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If you have purchased a bariatric rollator before you may have been suckered into the sales pitch: One Size Fits All!
Truth be told, one size rarely fits all, and one size never fits all when it comes to your health and mobility. If you fell for the sales pitch and purchased a generic walker you’re probably back in the market and looking for a heavy-duty rollator more suited to your weight or needs.
A Bariatric Rollator with a 500lb capacity will have a heavy-duty steel frame, significant adjustability, and a seat wider than 18″ to accommodate larger users.
Our top choice is Days’ Heavy Duty Steel Rollator exceeds the 700lb capacity rollator requirement and is one of the highest capacity rollators on the market today. However, it is rarely in stock so, if you’re buying it, be sure you’re getting the “Heavy Duty” version.
When my Aunt J had surgery she struggled to find a bariatric rollator that would support 600 pounds and, by the time she found one, she had lost some of her mobility and independence.
Long story short, you need a rollator that fits your specific needs. For some reason, obese people who often struggle to get around have a very difficult time finding a rollator that suits their needs. For that reason, we’ll be focusing on the best bariatric rollators (wheeled walkers) that you can get. At least for people who weigh up to 600 lbs.
If you have had a rollator before, you are probably well aware of what you like and don’t like. If you know what you’re after and don’t need to see the complete write up I’ll make it easy for you. These are the best heavy-duty rollators that support 500, 600, and even 700 lbs:
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What To Look for In a Bariatric Rollator – 7 Things
When looking at a bariatric rollator, the weight limit is only part of the equation. It is totally possible to get a device that supports you but is absolutely unusable for a host of other reasons.
Here is the list of things that I made sure to check when I was researching the best 600lb capacity rollators for this article. We’ll start with the obvious.
1. Weight Capacity
The most obvious feature to look for in a bariatric rollator is the weight capacity. However, it’s a bit more complex than simply comparing your weight to the number stated by the manufacturer.
You’ll also want to consider the extra weight you put on the rollator when dropping into a sitting position as it can be as much as 1.5x your body weight.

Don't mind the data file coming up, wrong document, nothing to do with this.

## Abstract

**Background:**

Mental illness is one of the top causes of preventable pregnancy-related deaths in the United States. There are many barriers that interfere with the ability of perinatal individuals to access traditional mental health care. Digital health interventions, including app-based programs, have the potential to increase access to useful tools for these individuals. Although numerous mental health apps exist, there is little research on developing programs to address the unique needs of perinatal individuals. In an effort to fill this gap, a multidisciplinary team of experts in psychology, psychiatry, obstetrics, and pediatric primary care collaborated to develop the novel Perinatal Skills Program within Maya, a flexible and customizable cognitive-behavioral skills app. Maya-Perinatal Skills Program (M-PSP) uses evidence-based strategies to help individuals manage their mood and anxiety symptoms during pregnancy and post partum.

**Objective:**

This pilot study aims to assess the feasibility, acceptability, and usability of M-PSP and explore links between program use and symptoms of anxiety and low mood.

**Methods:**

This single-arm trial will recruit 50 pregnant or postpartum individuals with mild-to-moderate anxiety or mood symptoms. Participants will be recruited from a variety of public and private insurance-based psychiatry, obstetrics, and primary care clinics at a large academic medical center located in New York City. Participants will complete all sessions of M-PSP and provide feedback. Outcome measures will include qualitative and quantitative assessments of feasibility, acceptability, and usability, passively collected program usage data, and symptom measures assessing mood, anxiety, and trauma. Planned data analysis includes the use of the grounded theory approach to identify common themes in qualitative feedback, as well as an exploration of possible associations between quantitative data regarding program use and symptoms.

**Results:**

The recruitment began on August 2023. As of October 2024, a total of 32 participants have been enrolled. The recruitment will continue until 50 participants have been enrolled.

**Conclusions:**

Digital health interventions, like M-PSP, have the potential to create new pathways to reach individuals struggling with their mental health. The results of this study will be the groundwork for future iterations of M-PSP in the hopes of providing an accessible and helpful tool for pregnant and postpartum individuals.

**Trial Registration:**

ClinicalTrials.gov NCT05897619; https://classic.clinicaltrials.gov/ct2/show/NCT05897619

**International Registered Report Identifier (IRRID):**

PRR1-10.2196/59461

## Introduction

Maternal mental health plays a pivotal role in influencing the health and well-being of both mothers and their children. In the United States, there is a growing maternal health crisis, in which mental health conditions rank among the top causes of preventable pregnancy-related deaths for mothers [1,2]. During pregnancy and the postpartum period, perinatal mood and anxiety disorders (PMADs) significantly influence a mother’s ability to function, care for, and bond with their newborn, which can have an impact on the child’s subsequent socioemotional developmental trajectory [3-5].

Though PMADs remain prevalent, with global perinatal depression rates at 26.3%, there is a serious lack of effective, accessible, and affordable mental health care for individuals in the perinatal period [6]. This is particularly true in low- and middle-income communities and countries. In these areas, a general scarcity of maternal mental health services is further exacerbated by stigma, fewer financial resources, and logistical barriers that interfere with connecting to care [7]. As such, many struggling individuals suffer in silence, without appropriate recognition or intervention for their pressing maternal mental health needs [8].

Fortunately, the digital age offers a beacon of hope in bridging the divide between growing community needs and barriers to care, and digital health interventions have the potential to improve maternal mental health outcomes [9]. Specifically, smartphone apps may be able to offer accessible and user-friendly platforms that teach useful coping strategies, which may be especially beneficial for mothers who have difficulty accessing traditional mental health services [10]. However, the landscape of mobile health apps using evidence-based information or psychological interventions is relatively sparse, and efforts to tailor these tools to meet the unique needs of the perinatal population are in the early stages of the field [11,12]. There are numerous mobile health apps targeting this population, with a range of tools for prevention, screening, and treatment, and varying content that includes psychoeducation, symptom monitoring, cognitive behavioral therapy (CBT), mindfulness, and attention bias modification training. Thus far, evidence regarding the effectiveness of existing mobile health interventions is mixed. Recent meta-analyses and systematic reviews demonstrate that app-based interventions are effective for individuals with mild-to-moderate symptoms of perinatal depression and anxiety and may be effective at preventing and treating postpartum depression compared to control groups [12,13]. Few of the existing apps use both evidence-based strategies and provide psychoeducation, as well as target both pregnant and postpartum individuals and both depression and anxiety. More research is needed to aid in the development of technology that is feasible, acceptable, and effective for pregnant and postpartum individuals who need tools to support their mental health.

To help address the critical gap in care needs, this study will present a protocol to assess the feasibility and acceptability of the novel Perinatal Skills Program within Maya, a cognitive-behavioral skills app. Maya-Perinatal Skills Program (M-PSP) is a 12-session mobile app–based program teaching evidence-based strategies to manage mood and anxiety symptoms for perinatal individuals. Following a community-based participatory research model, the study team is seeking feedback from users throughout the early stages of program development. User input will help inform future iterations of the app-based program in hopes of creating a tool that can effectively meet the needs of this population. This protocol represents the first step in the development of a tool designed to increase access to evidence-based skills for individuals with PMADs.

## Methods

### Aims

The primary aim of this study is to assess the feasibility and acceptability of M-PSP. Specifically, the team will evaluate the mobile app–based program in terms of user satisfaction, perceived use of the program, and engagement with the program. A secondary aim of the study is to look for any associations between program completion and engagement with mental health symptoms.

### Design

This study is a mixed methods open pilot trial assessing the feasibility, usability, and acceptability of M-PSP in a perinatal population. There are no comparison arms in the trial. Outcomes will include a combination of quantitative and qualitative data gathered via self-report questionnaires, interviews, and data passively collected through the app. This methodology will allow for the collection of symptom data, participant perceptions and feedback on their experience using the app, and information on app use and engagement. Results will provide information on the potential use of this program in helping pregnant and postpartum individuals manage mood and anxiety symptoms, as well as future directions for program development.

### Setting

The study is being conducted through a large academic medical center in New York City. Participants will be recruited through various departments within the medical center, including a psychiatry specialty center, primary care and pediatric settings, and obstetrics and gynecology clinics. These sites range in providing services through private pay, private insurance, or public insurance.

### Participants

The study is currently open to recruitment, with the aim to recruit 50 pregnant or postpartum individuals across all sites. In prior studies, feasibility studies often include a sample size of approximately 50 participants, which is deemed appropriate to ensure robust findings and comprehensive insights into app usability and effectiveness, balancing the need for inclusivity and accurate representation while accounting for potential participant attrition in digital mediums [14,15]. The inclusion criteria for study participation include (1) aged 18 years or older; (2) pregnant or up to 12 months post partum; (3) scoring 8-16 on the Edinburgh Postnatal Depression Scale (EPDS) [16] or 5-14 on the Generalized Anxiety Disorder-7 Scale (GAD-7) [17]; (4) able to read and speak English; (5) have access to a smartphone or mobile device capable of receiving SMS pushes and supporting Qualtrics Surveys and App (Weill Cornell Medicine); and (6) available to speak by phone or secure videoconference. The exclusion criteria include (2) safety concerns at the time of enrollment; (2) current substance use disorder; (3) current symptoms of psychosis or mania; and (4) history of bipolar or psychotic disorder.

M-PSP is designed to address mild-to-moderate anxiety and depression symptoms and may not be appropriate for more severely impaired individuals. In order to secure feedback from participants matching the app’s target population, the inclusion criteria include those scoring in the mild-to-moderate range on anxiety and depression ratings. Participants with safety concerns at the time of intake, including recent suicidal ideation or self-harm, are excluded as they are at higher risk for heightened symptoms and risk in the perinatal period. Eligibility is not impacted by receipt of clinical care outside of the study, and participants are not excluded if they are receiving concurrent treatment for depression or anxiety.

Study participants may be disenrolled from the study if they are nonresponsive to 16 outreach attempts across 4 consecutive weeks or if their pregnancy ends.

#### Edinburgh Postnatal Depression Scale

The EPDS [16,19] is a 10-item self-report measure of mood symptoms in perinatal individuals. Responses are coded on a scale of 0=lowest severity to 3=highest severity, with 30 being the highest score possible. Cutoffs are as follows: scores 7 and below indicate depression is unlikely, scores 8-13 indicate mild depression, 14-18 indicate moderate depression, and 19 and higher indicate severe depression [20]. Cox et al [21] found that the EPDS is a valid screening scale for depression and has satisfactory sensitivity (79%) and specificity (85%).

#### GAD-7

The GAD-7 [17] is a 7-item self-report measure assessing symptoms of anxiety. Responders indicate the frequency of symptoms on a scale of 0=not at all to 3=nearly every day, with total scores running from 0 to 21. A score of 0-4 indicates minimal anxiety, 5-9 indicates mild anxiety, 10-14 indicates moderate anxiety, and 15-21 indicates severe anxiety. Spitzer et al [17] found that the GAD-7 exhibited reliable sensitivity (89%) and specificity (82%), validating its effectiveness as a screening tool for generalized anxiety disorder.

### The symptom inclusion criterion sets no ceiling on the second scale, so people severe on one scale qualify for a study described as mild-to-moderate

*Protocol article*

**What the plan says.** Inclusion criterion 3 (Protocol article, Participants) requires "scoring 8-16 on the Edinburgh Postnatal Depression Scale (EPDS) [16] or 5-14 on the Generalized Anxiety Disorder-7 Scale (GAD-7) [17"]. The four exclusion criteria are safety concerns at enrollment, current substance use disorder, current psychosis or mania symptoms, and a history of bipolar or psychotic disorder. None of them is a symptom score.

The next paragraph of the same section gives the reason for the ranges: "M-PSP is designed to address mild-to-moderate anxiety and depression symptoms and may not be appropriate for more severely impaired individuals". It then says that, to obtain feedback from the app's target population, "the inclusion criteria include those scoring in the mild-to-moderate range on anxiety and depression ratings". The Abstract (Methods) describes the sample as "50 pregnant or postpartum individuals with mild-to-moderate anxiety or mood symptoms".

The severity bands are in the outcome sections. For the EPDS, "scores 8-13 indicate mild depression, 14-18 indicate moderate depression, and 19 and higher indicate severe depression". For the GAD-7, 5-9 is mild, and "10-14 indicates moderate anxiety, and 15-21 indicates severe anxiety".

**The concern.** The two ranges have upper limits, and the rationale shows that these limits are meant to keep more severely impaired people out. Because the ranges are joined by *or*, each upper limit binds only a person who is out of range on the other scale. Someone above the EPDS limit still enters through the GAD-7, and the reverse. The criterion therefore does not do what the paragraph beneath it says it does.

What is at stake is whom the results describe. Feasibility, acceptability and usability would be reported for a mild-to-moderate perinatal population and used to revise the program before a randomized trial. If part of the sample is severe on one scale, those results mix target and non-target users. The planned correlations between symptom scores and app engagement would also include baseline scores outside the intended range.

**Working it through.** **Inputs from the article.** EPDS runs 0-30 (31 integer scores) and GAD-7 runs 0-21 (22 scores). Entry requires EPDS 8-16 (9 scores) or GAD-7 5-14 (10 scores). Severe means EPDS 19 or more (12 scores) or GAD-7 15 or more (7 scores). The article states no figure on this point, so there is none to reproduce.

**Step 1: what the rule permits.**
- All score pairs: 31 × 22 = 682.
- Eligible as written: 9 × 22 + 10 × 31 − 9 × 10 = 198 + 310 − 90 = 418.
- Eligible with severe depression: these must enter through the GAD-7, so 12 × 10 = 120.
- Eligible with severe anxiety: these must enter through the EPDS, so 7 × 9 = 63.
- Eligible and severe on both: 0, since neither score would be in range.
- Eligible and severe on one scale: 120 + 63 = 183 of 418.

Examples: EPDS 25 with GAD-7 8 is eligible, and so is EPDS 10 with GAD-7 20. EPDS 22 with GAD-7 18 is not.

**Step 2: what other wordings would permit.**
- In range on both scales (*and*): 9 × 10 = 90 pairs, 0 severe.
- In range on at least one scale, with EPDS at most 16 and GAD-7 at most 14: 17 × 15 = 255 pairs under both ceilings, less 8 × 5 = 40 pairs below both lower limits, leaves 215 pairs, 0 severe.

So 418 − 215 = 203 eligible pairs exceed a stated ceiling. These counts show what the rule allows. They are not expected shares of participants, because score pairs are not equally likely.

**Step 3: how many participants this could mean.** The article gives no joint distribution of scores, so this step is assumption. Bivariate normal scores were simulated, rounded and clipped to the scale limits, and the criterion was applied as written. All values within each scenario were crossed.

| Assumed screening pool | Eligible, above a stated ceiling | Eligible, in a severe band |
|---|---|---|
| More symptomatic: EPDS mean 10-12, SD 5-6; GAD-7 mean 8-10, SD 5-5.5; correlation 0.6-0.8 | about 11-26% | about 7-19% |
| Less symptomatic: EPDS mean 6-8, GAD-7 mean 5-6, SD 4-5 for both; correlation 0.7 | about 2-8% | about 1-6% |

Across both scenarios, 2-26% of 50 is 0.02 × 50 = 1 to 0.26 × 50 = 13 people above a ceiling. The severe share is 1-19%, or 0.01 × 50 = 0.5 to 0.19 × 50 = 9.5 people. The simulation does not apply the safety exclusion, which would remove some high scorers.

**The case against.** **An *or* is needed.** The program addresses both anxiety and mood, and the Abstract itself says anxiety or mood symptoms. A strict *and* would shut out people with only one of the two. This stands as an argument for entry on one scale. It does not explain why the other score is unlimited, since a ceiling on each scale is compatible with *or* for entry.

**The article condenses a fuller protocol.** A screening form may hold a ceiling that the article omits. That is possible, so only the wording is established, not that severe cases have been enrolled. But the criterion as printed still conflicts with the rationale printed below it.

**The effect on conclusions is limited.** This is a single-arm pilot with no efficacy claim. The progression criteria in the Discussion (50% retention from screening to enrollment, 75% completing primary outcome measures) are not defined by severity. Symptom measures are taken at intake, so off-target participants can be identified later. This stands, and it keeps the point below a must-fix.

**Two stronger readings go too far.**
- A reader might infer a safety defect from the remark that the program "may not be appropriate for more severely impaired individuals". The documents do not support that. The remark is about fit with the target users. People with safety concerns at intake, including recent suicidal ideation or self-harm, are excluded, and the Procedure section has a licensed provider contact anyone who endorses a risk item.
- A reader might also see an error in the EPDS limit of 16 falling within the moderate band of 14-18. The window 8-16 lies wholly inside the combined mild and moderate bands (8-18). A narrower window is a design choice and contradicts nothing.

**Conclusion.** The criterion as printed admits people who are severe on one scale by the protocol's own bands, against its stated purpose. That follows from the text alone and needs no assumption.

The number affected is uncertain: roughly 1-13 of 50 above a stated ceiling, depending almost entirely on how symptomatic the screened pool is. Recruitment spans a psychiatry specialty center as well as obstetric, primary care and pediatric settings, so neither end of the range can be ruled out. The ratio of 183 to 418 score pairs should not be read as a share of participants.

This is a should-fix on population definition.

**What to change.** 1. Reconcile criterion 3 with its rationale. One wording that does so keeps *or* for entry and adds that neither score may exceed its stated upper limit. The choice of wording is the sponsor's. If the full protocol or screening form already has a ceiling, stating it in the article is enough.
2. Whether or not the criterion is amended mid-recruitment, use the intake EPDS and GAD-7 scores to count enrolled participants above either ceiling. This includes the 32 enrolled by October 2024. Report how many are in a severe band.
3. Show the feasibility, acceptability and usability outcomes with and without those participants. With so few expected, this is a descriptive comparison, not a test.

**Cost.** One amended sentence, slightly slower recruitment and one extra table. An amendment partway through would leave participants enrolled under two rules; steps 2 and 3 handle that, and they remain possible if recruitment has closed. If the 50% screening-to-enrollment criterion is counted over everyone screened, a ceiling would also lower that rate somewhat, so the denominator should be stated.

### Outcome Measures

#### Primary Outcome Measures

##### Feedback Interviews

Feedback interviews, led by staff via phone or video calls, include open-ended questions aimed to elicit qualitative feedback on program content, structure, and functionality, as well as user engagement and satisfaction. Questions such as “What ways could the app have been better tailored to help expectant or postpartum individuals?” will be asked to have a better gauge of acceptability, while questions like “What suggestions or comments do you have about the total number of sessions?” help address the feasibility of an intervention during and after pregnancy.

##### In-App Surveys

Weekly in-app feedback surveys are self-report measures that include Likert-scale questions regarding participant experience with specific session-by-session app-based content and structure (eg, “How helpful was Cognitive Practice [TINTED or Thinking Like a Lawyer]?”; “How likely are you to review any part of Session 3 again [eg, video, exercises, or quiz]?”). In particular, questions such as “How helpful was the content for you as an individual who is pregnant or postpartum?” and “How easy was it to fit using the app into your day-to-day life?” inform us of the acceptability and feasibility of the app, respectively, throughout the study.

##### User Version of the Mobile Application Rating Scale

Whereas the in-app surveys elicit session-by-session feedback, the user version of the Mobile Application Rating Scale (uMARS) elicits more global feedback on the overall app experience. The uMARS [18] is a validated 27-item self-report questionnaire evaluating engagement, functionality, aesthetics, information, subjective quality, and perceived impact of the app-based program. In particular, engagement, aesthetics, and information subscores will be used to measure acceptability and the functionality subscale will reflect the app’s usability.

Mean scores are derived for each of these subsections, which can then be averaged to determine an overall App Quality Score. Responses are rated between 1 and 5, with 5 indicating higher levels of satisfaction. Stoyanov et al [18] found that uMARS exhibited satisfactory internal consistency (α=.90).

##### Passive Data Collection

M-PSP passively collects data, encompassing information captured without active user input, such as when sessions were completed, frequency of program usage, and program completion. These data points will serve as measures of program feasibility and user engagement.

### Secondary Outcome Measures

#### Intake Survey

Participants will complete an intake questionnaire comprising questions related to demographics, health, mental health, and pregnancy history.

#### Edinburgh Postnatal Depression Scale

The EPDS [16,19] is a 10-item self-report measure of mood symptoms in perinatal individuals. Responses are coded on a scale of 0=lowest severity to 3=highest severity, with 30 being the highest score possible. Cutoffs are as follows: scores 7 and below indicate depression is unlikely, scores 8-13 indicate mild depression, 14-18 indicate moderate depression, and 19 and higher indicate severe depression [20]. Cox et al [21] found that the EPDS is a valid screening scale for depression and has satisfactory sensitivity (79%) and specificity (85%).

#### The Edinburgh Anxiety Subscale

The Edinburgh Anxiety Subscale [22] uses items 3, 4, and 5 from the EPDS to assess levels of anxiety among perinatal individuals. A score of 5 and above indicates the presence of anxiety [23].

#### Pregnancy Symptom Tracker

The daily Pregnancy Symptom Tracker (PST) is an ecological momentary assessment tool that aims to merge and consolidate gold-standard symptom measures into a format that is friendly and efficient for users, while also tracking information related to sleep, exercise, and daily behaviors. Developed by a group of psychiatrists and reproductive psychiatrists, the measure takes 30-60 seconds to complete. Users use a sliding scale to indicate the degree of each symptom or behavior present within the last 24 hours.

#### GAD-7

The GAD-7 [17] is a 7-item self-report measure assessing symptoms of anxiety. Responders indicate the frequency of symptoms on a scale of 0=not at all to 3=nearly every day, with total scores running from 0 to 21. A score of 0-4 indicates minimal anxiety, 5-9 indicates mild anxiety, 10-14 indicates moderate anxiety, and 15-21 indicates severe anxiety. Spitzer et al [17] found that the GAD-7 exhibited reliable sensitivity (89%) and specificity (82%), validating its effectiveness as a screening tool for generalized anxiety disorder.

Personally, I also recommend giving yourself a bit of a cushion (when possible) so that you aren’t maxing out the weight capacity of your rollator.
2. Handle Height
The height of the handholds is possibly the most variable and important measurement that you need to know. Most rollators have adjustable handles but, unless you are of average height, you’ll want to be sure that the handles are within a range that will be useful to you. In addition to your weight, the way that you intend to use your rollator also affects what the handle height should be.
If you simply need some balancing help the handles can be set much higher than if you need them to help support your weight. Only you can answer what the right height is for you but we chose options that will be a good fit for the majority of people.
3. Seat Height
Seat height is another important thing to consider when purchasing a heavy-duty walker with wheels. If the seat is too high your feet will not touch the ground easily and you can cut off the circulation to your legs. If it’s too low it can be a struggle to sit down and stand up again. Measure a chair you have access to (such as a dining room chair) to find out what is comfortable for you.
4. Extra Wide Frame
Half of the purpose to use a rollator is so that you have a spot to sit down when you need it. However, it doesn’t matter if your rollator supports 1,000 pounds if your hip size prevents you from fitting between the frame and sitting down. The widest of these walkers will typically fit up to a 70″ circumference hip and, if you are larger than that, you may need to ask for a recommendation from your doctor.
5. Overall Size
The overall size of your rollator may or may not be a concern for you depending on the type of use it will see. If you live in a place with narrow halls or tight areas you’ll have to turn around in, you need a walker that is capable of handling such small spaces. Similarly, if you are going to be stowing your walker in your car’s trunk, knowing the folded size beforehand will help you to know if you’ll be able to fit it in.